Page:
One afternoon on our normal sundowner stop, we were joined by some uninvited guests. Just as all the drinks were packed out; two lions came happily strolling towards us from the thicket. Needless to say, we all had to jump back onto the vehicles and wait patiently for them to satisfy their curiosity before we could quench our thirst!

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More fantastic news is that the Etali female is still looking after her four cubs wonderfully. We do not get to see them too often, but it is as if she comes out just to brag a bit every now and then. And to get a photo of all four of the busy little bodies is quite a trick! As we have told you in previous newsletters, she is a single mother, operating on her own and always hunting and fending for herself and her cubs, unlike other female lions that usually stay with their sisters or cousins. She is one of the most amazing lion mothers we have ever come across in our careers. To bring up four cubs even in a huge supportive group of lions is very unusual, but to do it on your own is almost impossible.

As usual, we have had the opportunity to host so many of you and had the chance to get to know and love your kids. We have made heaps of new friends, shared our passion for the bush and all things alive with you, fed you amazing, heartwarming, traditional SA food, and allowed you to just rest your soul.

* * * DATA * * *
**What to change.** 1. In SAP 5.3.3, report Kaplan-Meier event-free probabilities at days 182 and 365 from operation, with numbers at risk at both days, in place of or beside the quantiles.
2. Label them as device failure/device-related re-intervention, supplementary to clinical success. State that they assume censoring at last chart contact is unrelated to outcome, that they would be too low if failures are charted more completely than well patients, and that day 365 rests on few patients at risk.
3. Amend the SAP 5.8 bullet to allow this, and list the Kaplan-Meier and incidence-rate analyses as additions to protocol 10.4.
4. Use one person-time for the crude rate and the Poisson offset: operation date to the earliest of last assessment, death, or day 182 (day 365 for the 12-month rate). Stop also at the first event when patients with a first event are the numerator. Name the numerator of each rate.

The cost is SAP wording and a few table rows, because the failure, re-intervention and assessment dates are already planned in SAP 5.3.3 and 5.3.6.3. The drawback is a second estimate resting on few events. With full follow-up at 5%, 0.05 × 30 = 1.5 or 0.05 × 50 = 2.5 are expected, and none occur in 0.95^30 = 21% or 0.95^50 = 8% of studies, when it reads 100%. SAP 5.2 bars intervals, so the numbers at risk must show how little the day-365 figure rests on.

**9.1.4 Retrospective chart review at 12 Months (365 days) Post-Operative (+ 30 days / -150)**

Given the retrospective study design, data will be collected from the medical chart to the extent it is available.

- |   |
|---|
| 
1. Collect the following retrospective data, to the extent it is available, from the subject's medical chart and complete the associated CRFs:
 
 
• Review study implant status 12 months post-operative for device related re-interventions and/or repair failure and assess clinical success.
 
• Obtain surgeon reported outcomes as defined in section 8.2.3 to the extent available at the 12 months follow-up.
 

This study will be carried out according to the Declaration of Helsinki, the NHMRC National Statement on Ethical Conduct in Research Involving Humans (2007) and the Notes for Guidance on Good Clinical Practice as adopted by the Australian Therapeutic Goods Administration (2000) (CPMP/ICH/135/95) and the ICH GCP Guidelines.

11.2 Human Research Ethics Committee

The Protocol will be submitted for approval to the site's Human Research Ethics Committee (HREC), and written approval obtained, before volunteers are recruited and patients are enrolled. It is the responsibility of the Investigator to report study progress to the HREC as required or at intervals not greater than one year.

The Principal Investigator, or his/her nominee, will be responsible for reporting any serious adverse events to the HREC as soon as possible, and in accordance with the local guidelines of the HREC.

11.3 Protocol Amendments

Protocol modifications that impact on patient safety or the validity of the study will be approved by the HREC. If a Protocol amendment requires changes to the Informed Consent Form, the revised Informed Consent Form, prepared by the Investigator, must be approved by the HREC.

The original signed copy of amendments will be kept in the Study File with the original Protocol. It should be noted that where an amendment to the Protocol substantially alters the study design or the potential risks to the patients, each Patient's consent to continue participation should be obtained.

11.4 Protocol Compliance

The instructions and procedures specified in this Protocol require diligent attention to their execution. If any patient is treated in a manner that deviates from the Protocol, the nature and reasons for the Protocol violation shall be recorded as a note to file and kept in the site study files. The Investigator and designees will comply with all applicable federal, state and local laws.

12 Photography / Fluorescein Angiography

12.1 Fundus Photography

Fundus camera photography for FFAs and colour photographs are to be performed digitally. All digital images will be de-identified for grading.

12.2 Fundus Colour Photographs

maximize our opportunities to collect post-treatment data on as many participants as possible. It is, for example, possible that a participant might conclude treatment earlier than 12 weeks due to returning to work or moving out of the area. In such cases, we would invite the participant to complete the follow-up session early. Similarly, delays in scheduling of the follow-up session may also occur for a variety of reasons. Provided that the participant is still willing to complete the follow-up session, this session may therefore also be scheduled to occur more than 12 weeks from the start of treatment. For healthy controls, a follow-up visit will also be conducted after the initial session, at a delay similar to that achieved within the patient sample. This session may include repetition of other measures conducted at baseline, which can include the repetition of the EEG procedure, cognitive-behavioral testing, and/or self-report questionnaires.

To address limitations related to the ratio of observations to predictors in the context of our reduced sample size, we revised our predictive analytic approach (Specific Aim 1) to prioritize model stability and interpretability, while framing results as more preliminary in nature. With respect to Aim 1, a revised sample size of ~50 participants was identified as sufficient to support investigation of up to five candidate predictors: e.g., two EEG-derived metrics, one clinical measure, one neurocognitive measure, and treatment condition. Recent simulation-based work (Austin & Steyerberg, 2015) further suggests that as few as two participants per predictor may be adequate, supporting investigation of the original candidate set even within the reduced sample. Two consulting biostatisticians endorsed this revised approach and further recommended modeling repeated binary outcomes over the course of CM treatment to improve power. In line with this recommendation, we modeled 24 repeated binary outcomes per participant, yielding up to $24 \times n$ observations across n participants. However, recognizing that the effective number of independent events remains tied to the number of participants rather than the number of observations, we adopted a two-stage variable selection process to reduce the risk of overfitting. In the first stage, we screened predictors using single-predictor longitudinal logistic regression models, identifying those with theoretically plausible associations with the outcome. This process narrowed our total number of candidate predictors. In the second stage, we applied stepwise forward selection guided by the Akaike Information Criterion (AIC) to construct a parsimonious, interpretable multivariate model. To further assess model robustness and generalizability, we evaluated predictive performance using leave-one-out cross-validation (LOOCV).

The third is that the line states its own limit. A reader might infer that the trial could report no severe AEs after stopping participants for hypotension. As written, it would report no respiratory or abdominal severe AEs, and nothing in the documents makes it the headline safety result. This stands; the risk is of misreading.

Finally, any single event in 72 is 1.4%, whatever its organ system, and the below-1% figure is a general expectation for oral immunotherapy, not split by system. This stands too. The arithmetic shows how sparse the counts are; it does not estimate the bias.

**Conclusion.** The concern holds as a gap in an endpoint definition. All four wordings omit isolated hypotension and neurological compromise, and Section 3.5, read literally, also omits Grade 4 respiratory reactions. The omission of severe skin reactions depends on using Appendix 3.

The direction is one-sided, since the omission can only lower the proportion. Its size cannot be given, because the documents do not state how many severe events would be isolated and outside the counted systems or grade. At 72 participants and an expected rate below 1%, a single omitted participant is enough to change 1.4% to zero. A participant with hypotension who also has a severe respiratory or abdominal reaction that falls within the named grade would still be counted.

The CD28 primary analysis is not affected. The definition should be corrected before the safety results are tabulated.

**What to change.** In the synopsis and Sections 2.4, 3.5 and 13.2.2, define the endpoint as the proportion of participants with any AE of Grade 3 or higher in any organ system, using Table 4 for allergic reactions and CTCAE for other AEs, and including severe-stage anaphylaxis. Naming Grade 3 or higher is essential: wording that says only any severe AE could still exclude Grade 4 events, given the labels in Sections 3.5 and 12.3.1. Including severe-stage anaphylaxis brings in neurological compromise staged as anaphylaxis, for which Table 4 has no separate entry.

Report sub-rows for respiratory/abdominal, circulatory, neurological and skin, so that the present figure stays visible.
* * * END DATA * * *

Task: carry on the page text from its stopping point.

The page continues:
These days we do not just take you on game drives. The guys will also take you on a bush walk if you like. Unfortunately it is very dangerous, which means that only adults can participate. Not just anybody can take a rifle and conduct a walk, there are very strict rules, certain qualifications and lots of shooting evaluations the guys have to pass first. The walks are not centered on the seeking of adventure or an adrenaline rush. The idea is to take you into areas of the park where the vehicles can’t go. We do not try and bump into big animals, but rather concentrate on the smaller, interesting things like dung, spoor, insects, nests, birds, grass, etc. As Grant always say: “ We speak dung fluently”.

An example of a conversation in ‘dung’ will be something like this;
Ranger stops at huge dung heap next to the foot path. “This is a rhino midden. It is not just a place they come to defecate, but it is where they communicate. It is like the internet chat room of the bush where the lonely hearts can leave their messages and see who is available, who is already taken and who is still too young for these kinds of adventures. A female will come here, leave a deposit and then a male will come a long and pick up the message of who his potential mates are.” If you find this interesting, you will just love a walk with one of our highly qualified rangers!

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Well, it is time to say good bye.

Do not hesitate to pick up the phone and make that booking. We can’t wait to meet you.
And remember, if you return for your next visit do not forget to pack your walking boots.
With kindest regards
The fabulous T-team.


Do not forget to take a look at our fabulous kids’ art gallery!